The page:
Related to repetition is the inclusion of unnecessary extra language. In referring to exhibits and schedules in a document, the drafter will frequently qualify such exhibits or schedules with the phrase “attached hereto and incorporated herein by reference.” It is not clear whether such a phrase has any legal effect. Would a reader think that an exhibit or schedule appearing at the end of a document and referenced in the document might be a stapling error? That is, it was never intended to be part of the agreement. Or that such documents were merely attached to the document to increase its length?

The use of legalese is perpetuated by reuse of form documents replete with legalese. New lawyers instructed to use form documents are inculcated into the use of archaic language, repetition, and run-on sentences. It has been noted that there is no economic incentive to “clean up” these documents by spending extra time merely for the sake of readability.5 Even lawyers conscious of the use of legalese frequently avoid removing such language in the haste to produce a document for distribution. Will Rodgers famously noted, “If I had more time, I would have written a shorter letter.”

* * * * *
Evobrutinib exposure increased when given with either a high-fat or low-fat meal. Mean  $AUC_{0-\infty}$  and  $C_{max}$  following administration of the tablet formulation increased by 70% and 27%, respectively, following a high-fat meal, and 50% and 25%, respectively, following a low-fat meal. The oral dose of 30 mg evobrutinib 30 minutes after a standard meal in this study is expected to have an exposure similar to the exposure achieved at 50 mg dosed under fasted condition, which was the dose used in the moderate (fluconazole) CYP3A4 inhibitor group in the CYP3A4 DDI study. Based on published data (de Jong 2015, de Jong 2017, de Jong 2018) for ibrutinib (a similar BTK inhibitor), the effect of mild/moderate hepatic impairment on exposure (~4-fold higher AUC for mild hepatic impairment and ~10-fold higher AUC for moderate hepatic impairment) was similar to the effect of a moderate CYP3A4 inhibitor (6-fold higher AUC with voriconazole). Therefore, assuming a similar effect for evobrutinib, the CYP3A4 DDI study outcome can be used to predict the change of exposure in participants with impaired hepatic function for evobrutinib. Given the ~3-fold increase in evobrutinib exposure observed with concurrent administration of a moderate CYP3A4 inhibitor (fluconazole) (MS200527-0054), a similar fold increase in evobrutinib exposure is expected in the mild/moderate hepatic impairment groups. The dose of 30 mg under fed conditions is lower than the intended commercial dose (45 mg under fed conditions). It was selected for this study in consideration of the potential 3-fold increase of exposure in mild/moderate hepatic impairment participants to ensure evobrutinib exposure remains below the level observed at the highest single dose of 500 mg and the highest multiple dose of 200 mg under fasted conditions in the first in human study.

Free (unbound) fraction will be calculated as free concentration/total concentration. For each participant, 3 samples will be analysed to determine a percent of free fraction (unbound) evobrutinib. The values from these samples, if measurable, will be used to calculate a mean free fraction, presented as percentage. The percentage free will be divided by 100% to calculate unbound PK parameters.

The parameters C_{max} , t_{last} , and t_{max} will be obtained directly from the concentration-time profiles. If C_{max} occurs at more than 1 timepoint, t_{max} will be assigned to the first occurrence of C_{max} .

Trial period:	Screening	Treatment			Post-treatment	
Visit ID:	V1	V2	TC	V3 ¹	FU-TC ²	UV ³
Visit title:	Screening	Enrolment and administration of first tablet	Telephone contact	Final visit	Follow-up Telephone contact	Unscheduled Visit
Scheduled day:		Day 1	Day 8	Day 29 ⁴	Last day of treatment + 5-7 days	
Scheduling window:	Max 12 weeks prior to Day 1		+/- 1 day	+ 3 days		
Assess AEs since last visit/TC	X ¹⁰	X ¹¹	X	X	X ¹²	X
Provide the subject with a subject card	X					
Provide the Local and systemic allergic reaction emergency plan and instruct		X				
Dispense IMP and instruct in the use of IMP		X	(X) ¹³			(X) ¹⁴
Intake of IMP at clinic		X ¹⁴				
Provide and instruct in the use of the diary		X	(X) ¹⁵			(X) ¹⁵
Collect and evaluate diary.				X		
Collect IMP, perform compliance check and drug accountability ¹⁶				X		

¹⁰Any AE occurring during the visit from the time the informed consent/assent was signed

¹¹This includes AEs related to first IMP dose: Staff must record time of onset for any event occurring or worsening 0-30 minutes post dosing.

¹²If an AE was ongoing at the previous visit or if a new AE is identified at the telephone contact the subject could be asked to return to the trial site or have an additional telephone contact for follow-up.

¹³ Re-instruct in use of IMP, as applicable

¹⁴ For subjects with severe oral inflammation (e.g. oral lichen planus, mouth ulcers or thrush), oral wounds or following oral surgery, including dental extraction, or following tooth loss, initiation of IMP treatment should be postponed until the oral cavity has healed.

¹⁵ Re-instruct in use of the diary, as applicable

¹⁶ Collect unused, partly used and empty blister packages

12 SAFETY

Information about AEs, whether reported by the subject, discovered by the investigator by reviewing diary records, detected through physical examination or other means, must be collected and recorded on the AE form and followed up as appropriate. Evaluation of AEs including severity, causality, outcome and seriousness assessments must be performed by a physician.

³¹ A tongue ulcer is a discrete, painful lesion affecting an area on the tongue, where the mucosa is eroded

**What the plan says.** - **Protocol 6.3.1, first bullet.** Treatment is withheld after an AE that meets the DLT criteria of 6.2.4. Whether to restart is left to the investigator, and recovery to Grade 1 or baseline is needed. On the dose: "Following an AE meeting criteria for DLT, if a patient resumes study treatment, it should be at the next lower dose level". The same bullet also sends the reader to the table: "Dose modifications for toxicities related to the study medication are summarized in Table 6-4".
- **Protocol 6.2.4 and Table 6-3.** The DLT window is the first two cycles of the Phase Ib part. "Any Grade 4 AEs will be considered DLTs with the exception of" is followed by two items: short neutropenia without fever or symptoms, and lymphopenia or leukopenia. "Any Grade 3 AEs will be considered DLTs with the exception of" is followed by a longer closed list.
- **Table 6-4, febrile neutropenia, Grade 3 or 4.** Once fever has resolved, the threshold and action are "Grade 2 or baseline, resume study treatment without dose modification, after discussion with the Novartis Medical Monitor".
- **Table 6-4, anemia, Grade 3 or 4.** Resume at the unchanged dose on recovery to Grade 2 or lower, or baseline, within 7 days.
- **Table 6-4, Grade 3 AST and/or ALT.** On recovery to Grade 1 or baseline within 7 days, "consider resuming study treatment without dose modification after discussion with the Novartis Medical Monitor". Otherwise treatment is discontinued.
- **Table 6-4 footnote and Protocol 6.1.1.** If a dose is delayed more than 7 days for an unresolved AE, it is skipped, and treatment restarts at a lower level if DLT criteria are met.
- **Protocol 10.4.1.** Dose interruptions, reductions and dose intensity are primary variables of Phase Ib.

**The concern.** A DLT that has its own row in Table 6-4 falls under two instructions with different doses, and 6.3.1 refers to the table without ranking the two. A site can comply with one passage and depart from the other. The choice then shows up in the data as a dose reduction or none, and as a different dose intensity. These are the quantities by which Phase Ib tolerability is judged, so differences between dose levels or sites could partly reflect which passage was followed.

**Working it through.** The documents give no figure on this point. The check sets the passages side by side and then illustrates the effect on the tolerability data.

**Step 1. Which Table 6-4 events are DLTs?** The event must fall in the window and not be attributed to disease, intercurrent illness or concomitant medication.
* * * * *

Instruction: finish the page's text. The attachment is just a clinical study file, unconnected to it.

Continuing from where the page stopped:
There is a perception among new lawyers, and even among seasoned lawyers, that writing in plain English dumbs down the language of the instruments. This is surely the case in some consumer forms in substituting “I” and “you” for “buyer” and “seller.” However, in response, it has been noted that:

“[W]riting in plain English need not mean giving up sophisticated use of language and affecting a chatty informality. On the contrary, it requires sophistication to produce documents that are consistently coherent, clear and readable. By contrast, this “specialized tongue” of lawyers, “legalese,” may even be easier to write because it relies on convention instead of thought. At best, however, the result is wordy, pompous, and dull. At worst it is unintelligible.”6

Does legalese really improve the content? As an example of how legalese affects readability, below are two short paragraphs. The first is written in English and the second re-written in legalese.

Jim had the flu and went to see Dr. Jones. The doctor told Jim he would be better in 10 days if Jim stayed home, drank liquids, and slept for eight hours each night. If his condition did not improve by the end of 10 days, the doctor said he would prescribe antibiotics.”